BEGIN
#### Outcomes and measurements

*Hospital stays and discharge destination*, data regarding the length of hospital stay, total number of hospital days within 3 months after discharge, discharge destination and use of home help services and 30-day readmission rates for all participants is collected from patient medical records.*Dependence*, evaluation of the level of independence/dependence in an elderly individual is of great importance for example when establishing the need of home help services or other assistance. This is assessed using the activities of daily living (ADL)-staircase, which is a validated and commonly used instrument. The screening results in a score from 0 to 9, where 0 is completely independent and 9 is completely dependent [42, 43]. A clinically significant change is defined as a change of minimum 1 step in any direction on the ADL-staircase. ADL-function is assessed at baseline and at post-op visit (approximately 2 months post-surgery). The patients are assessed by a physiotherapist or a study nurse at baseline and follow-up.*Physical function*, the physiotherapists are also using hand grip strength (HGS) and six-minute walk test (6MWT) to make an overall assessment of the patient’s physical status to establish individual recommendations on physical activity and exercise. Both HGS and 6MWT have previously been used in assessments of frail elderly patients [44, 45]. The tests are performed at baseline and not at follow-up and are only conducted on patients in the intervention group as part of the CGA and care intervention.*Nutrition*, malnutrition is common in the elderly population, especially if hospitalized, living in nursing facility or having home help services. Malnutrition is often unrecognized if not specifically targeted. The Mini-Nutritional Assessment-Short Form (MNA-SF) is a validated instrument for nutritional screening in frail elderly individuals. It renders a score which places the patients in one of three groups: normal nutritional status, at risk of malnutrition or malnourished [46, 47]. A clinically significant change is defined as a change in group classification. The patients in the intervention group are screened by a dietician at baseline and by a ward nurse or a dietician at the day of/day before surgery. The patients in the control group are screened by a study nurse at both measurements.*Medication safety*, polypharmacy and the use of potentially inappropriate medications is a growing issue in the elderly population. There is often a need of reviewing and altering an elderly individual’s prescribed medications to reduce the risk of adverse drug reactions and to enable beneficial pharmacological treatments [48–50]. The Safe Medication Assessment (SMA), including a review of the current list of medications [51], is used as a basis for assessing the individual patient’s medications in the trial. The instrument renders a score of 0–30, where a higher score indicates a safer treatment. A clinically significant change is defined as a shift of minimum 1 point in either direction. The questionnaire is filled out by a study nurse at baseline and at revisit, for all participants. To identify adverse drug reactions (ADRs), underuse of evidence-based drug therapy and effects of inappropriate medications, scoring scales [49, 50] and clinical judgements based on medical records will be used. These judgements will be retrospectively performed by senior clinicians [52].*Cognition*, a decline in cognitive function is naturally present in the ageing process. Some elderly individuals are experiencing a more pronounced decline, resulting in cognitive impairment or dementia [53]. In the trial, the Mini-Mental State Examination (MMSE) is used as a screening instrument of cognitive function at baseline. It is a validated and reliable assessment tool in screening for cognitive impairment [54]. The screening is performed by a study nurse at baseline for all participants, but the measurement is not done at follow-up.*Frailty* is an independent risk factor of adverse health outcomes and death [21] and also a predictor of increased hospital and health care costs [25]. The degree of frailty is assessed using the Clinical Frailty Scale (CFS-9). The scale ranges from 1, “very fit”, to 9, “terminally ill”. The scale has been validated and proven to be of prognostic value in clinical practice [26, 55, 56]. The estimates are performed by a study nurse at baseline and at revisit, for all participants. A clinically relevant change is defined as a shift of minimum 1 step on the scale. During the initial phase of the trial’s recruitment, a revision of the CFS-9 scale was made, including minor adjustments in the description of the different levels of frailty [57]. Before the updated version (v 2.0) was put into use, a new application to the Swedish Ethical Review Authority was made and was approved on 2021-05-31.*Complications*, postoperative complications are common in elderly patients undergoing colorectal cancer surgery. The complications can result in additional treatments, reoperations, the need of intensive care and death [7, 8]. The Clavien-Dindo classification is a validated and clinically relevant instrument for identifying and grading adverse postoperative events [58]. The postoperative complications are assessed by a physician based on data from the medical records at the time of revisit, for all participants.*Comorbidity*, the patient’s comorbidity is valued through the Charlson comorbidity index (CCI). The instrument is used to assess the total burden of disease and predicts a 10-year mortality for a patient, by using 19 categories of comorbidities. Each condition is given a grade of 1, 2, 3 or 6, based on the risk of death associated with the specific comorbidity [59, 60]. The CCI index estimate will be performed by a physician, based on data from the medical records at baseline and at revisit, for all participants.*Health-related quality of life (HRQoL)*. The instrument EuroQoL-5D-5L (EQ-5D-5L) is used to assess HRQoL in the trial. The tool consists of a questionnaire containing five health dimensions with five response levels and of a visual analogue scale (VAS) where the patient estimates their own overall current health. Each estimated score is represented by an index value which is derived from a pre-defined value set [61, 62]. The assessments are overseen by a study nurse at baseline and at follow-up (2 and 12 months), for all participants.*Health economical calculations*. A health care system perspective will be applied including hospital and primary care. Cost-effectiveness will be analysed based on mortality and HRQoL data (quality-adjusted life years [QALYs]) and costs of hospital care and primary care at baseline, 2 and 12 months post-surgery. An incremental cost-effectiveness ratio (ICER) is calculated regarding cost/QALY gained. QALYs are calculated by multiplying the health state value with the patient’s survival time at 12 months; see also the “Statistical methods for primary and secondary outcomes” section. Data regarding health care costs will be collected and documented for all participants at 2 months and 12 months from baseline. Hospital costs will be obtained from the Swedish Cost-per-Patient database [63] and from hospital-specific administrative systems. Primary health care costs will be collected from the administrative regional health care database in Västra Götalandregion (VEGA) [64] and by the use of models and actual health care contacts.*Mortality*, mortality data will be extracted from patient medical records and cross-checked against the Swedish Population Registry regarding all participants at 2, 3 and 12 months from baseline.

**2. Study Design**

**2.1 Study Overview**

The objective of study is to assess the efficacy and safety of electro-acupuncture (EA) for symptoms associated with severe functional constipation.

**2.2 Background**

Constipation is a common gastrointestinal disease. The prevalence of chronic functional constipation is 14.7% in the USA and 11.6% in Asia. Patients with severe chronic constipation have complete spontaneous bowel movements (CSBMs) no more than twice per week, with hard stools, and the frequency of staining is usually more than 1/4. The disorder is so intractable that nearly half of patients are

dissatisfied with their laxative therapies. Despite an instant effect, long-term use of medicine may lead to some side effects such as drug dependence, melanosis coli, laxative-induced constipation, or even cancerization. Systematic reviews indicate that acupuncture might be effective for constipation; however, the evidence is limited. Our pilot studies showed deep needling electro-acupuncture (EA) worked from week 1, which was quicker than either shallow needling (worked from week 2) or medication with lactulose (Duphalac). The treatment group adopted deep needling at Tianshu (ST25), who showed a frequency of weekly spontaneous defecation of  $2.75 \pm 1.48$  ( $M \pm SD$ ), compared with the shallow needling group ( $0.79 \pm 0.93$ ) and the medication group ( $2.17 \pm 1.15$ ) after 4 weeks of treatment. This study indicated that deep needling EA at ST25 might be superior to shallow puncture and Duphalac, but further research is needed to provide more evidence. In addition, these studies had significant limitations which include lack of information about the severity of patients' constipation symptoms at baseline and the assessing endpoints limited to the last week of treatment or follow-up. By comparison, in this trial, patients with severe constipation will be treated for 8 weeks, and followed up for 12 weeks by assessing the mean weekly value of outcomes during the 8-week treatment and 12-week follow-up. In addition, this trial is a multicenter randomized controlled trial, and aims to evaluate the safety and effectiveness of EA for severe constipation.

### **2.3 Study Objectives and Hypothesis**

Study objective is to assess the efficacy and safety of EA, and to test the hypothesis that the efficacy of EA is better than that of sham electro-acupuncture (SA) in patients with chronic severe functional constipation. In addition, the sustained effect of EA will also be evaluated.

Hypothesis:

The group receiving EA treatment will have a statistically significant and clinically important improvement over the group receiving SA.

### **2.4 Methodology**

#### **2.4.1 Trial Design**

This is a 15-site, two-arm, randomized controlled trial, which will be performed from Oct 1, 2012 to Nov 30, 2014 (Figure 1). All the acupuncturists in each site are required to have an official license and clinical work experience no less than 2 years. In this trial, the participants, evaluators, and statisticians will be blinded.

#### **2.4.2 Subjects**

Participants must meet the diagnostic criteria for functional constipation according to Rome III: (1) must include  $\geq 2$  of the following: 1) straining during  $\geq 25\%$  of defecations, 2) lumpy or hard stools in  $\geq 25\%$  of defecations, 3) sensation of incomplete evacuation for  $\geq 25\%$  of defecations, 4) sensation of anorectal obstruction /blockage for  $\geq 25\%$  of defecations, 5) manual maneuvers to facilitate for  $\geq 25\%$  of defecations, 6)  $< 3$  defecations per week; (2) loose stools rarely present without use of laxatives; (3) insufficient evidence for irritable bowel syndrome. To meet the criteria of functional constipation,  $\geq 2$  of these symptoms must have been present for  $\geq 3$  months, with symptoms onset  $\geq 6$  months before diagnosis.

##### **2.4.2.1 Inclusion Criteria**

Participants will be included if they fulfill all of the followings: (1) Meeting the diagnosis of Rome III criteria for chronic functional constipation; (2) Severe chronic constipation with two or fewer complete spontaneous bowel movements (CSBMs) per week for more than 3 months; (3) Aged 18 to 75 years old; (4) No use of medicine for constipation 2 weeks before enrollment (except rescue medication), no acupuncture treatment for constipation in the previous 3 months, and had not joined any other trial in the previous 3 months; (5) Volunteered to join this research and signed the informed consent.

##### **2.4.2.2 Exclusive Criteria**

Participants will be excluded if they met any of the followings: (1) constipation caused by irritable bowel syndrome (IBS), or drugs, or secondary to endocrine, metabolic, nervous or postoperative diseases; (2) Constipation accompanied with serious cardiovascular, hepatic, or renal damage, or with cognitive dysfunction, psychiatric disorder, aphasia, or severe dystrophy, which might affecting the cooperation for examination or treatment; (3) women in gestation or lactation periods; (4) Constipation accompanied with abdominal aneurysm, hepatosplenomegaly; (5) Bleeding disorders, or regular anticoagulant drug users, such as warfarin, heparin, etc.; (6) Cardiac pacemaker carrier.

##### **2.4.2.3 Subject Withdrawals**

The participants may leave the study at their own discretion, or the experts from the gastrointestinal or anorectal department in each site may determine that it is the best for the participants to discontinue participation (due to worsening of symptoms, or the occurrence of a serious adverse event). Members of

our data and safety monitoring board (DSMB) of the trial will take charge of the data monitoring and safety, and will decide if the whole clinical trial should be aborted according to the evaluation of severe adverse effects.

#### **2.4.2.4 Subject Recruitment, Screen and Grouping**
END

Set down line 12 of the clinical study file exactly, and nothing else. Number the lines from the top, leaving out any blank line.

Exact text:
The group receiving EA treatment will have a statistically significant and clinically important improvement over the group receiving SA.